I have narrowed my next tool purchase down to either a jointer/planer combo or a wide belt sander. I am a small one man shop and I build mostly frameless cabinets and really enjoy the building process and like to do as much as I can in that process. I currently have a 16 inch planer and a 6 inch jointer which are very entry level. As far as sanding goes I do it all with my trusty orbital.(never fun) My question is what would give me the most bang for my buck. I have set my budget at 15000 dollars.
How much room do you have? Are you building your drawer fronts/drawers/etc.? Do you have 3 phase power?
A 16" planer seems doable for a one man shop. Can you tune it up maybe? You can by a pretty solid 12" jointer for 2-3k, then that would leave some money for a smaller widebelt, and maybe even a helical head for your planer.
I don't have much room at this point. My shop is only 800sqft and I already have a Felder K700s in there. I have been working quite hard on making the shop as organized as possible and it's making a big difference on available space. On larger job I will outsource my fronts and will make them on jobs with 20 or less. I am looking to add tools instead of employees to get jobs done faster. The market is red hot here and good employees are very hard to find. I don't have 3 phase power. I can give the planer I have a tune up and maybe add a helical head.
You should have room in the budget for all if you spend wisely. Your a small shop, without 3phase power. You don't need huge equipment, and you don't have the room for it. I remember an old barn shop I worked at had a felder multi machine (shaper, sliding table saw, jointer, planer, mortiser) that we had a 3 phase converter for and a 15" sheng shing cantilevered wide belt. We put alot of work through them both. If I remember right that wide belt was only 220v. One of those are pretty cheap compared to the larger models, and will save you Tons of time compared to an orbital alone. Even if we ran wide panel through twice, it barely gave a line, which easily came out with an RO sander. Kind of miss that machine.
Today I spent about 3 hours sanding maple frames I built for the kitchen I'm working on now. I think the right move is to put some time in getting my current planer running the way it should and go for a wide belt sander. I can easily see it saving me a couple of days a month if not more. Gary B what would you say is your best time saving tool in your shop?
I think you're making the right move. It's hard to say what the "best" time saving tool is...it's too dependent on the application and what surrounds it. Sometimes better information, or "lean thinking" provides the fulcrum for a big push. Other times its one machine that's really holding you back. Sometimes its using the existing machines in a different way. You mentioned face frames....Do you pocket screw? If so, do you have a frame table? How are you getting your frame material, is it raw boards, or being ripped s4s for you?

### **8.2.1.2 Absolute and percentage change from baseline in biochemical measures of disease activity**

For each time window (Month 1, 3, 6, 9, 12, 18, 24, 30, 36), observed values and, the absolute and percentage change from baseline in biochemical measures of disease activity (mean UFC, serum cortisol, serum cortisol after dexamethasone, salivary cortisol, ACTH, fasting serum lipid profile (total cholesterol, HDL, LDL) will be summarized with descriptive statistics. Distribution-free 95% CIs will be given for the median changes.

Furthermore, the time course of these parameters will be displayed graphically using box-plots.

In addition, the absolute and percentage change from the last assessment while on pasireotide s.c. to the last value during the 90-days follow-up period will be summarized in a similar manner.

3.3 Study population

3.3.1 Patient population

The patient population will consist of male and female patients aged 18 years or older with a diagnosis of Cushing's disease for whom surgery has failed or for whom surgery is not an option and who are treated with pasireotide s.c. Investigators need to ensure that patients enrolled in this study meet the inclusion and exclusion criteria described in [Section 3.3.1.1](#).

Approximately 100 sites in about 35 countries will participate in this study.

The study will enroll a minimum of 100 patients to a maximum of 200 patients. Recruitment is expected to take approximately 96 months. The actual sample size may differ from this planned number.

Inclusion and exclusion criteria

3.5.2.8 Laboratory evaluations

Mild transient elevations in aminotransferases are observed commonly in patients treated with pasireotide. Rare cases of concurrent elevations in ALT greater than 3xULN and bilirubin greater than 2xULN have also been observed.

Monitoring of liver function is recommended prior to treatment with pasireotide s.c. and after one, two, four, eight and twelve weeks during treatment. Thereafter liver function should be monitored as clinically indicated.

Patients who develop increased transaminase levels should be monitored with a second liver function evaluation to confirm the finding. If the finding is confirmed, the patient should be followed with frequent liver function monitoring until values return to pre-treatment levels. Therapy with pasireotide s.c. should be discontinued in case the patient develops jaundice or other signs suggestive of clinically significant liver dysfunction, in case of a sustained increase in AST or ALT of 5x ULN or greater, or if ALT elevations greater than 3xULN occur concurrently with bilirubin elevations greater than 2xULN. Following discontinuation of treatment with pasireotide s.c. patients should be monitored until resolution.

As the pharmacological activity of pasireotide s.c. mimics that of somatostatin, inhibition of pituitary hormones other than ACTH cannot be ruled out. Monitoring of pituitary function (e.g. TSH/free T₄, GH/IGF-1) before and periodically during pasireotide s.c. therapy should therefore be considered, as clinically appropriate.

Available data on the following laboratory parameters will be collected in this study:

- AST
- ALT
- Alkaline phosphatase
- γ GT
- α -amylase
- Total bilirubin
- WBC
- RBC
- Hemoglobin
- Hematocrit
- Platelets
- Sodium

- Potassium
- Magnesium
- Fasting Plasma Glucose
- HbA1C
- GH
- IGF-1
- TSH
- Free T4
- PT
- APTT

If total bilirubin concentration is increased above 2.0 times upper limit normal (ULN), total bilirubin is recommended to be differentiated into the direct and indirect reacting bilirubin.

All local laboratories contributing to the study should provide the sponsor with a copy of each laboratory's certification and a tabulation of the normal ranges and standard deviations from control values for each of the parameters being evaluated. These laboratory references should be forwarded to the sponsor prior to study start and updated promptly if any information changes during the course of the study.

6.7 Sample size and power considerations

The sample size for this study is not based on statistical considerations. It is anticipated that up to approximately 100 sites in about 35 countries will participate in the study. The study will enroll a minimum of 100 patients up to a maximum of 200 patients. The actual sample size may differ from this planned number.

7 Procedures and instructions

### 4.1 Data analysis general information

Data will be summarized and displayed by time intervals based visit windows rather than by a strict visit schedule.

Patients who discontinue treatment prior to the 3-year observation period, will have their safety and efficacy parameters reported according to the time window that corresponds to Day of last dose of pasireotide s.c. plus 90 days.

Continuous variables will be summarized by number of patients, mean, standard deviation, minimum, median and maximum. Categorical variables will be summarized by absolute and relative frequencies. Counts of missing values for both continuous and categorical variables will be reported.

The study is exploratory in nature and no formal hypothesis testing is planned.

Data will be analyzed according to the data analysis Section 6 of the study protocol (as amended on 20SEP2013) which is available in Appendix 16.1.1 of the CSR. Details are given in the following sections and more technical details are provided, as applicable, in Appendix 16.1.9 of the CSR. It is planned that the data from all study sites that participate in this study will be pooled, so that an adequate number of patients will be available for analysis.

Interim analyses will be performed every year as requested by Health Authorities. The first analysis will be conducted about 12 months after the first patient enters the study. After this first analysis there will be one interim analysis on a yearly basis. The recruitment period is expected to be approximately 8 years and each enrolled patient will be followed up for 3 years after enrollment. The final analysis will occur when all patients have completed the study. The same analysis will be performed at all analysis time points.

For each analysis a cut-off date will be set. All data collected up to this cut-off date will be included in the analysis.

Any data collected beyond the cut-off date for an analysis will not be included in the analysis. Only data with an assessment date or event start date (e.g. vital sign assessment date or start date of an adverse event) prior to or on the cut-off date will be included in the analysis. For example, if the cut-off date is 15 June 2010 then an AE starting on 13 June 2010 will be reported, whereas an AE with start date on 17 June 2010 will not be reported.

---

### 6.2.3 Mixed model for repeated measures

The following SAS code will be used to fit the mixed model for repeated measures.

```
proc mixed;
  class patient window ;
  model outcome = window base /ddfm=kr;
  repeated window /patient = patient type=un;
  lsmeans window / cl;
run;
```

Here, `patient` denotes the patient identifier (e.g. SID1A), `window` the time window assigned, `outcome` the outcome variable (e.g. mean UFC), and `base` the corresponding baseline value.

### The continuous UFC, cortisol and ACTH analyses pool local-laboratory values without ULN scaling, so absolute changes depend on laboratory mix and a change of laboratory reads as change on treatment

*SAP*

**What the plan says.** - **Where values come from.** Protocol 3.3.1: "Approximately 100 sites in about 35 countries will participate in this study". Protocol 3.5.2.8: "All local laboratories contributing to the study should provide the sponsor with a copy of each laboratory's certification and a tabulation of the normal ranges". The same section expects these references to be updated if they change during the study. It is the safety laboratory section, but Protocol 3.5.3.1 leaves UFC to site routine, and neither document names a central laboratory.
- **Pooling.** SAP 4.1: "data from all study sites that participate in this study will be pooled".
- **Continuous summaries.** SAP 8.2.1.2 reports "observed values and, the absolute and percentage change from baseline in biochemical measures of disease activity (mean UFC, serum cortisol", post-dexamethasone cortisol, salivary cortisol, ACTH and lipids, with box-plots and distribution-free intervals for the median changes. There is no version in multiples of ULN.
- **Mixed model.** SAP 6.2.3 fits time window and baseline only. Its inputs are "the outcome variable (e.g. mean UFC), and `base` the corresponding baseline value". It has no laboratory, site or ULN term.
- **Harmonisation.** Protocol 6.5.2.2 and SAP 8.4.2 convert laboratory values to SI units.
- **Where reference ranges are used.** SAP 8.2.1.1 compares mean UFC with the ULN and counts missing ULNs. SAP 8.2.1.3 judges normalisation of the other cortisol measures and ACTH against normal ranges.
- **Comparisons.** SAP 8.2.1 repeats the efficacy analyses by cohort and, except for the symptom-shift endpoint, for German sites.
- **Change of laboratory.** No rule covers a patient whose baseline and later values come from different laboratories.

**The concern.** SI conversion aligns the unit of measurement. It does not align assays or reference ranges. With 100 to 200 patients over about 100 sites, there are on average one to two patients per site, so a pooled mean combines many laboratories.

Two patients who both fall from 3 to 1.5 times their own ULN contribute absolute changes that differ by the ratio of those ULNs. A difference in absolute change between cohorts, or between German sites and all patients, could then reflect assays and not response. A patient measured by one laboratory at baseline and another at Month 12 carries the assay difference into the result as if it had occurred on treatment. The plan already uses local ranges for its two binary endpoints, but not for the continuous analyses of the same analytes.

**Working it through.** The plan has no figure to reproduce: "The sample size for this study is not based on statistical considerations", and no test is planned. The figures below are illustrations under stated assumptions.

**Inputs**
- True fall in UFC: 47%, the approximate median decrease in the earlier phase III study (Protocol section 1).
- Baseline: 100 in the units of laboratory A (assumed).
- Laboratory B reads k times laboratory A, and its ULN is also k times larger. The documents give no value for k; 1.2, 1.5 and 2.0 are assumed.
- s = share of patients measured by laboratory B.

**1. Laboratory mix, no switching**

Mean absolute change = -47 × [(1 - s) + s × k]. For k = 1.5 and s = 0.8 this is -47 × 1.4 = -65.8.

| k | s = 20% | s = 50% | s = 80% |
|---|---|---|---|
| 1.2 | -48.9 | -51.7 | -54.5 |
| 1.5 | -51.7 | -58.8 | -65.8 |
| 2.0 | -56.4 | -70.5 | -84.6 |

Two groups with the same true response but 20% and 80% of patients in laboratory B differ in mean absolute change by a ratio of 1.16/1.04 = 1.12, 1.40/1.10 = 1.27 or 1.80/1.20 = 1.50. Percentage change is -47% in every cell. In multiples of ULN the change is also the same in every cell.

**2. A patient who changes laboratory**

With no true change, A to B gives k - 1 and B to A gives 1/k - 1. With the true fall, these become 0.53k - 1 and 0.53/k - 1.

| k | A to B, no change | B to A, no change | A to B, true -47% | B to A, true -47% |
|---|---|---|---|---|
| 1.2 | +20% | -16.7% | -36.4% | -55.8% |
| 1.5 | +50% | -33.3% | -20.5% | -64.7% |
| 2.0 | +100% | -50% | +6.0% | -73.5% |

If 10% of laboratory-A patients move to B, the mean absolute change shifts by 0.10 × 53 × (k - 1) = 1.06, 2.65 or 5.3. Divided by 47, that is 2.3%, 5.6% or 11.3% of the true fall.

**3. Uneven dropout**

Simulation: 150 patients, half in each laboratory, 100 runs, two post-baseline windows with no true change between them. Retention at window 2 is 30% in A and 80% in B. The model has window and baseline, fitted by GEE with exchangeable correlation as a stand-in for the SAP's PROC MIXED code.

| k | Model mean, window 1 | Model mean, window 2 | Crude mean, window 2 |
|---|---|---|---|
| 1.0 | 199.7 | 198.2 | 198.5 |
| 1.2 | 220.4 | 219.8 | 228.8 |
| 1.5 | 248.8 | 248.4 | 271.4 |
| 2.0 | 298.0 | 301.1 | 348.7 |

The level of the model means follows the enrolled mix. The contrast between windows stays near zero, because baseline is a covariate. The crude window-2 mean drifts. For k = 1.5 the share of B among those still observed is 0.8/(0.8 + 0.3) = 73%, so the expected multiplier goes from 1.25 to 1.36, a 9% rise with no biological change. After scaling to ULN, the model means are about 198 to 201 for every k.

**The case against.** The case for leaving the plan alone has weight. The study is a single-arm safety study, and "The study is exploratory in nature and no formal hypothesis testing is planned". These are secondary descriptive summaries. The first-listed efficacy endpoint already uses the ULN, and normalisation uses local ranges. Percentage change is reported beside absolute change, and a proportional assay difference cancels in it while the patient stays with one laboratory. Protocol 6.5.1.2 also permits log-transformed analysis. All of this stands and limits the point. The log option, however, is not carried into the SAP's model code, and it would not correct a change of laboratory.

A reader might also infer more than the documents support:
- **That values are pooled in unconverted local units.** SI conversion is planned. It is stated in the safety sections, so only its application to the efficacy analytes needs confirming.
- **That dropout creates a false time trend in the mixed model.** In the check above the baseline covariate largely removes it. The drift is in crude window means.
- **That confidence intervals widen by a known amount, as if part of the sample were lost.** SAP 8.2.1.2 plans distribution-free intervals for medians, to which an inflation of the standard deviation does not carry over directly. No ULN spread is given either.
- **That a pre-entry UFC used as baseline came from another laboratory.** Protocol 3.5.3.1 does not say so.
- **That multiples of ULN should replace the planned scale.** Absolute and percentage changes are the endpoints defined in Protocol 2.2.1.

"I am a small one man shop and I build mostly frameless" Given that I'd be looking for ways to improve my frameless process rather than a widebelt. A used stroke sander could speed sanding when required. If you need to sand wide glued up panels go for the widebelt. I wouldn't get a widebelt for face frames. Tune your planer and assemble accurately!
I am run a two person shop out of 1800 sqft, and am waiting for delivery on a Felder Dual 51 combination machine. It will be replacing a 12" Powermatic jointer and 20" Rockwell planer. I am looking to save space, improve cut quality and accuracy, and reduce machine noise by half. We have a 37" wide belt, and it is a big time saver, but also takes a lot of space. I have realized a stroke sander would take half as much room in the shop. I am doing all I can to work smarter in the space I have without moving, building, or causing noise complaints. It has been a real eye opener in the past how much time savings improved cut quality makes, even with a wide belt sander. Before ordering the Dual I inspected an AD741 and was very impressed with the build quality and ease of change over. That was a real concern for me. After doing a lot of research it seems that in Europe separate planers are used only by larger production shops where a combination machine would create a bottle neck. Ask yourself how much will it cost you to outgrow your space. With the right machine you may be able to eliminate far more sanding than you think.
I do use pocket screws to put my frames together. I just have a kreg clamp to hold it while I screw it. I am able to get a pretty flush fit this way. Over the past couple of years I have been buying my lumber rough cut but I have been thinking of going back to S4S to try and speed up the process a bit. I have also been thinking of getting a pocket hole machine and start putting my cabinets together that way. In the end I just want to go faster without sacrificing quality. First I thought edge banding was the slow point so I bought a edge bander and it's amazing how fast that has sped up the process, that ended up making my table saw the slow point in the shop so I've recently upgraded that. Now I'm at the point where I'm thinking either wood processing, sanding, or cabinet assembly is the slow point. I can see upgrading the tools in these these areas and see it helping a great deal in speeding up the process just want to make the right decision as to what should come first. Thank you everyone for all of the responses so far.
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